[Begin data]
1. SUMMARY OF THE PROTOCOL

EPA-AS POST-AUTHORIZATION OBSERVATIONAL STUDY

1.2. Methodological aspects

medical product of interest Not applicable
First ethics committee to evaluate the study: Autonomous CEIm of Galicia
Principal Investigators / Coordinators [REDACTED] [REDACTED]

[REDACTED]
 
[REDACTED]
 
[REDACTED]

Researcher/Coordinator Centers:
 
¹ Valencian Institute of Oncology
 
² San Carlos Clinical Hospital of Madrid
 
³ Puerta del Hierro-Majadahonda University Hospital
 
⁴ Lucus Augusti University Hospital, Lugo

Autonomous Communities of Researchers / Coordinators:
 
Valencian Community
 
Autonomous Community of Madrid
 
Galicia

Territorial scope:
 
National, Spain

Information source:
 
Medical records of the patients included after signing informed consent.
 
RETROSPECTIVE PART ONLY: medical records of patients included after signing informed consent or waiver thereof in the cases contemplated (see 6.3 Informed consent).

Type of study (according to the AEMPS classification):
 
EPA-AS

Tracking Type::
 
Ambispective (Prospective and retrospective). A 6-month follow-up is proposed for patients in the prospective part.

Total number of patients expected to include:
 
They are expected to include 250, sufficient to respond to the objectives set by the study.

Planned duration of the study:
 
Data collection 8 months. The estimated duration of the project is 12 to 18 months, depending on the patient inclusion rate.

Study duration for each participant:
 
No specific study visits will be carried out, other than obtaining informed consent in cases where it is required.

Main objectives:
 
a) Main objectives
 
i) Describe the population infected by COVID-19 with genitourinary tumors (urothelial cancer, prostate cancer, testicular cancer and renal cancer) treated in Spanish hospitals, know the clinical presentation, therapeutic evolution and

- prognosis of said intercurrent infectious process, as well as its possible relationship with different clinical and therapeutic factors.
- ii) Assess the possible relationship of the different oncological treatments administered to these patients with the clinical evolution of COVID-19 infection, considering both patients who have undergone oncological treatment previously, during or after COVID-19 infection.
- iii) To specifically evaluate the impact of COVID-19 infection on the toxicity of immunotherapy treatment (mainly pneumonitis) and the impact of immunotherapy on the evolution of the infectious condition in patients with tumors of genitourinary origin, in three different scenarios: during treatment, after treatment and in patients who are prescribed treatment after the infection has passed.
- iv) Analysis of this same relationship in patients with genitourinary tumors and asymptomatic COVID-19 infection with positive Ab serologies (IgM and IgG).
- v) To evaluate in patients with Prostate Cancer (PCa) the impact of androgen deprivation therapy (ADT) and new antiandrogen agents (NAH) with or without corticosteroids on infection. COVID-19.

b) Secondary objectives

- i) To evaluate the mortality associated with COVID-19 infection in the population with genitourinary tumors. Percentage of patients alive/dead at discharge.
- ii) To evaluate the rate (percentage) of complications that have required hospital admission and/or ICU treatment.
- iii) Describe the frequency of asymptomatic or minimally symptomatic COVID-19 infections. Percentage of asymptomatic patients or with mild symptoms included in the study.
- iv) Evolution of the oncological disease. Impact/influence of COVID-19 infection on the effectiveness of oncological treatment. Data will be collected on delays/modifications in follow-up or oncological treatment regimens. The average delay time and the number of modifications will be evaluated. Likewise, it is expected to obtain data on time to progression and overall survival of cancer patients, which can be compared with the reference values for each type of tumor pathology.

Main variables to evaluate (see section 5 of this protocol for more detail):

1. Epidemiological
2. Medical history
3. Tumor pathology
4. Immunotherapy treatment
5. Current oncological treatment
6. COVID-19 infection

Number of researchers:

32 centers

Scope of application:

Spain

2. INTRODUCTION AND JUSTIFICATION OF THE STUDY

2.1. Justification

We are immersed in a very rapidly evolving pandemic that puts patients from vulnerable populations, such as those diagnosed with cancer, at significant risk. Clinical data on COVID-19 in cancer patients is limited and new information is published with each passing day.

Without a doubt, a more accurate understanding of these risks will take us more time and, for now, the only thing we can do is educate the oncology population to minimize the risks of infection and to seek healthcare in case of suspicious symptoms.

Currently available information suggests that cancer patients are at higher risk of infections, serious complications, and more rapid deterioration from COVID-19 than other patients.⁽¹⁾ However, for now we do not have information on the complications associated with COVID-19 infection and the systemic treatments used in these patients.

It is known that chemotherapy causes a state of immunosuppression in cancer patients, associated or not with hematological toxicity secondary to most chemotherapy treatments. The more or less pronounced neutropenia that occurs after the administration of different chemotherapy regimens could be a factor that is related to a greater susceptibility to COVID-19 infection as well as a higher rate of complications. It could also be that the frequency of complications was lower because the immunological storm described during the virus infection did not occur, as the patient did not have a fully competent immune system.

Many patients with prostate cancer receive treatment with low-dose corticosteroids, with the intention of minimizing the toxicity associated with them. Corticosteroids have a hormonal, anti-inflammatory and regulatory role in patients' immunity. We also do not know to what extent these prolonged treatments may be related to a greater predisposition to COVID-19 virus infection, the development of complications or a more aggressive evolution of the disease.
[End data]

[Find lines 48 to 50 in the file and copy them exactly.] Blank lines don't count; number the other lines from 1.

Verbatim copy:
1. Epidemiological
2. Medical history
3. Tumor pathology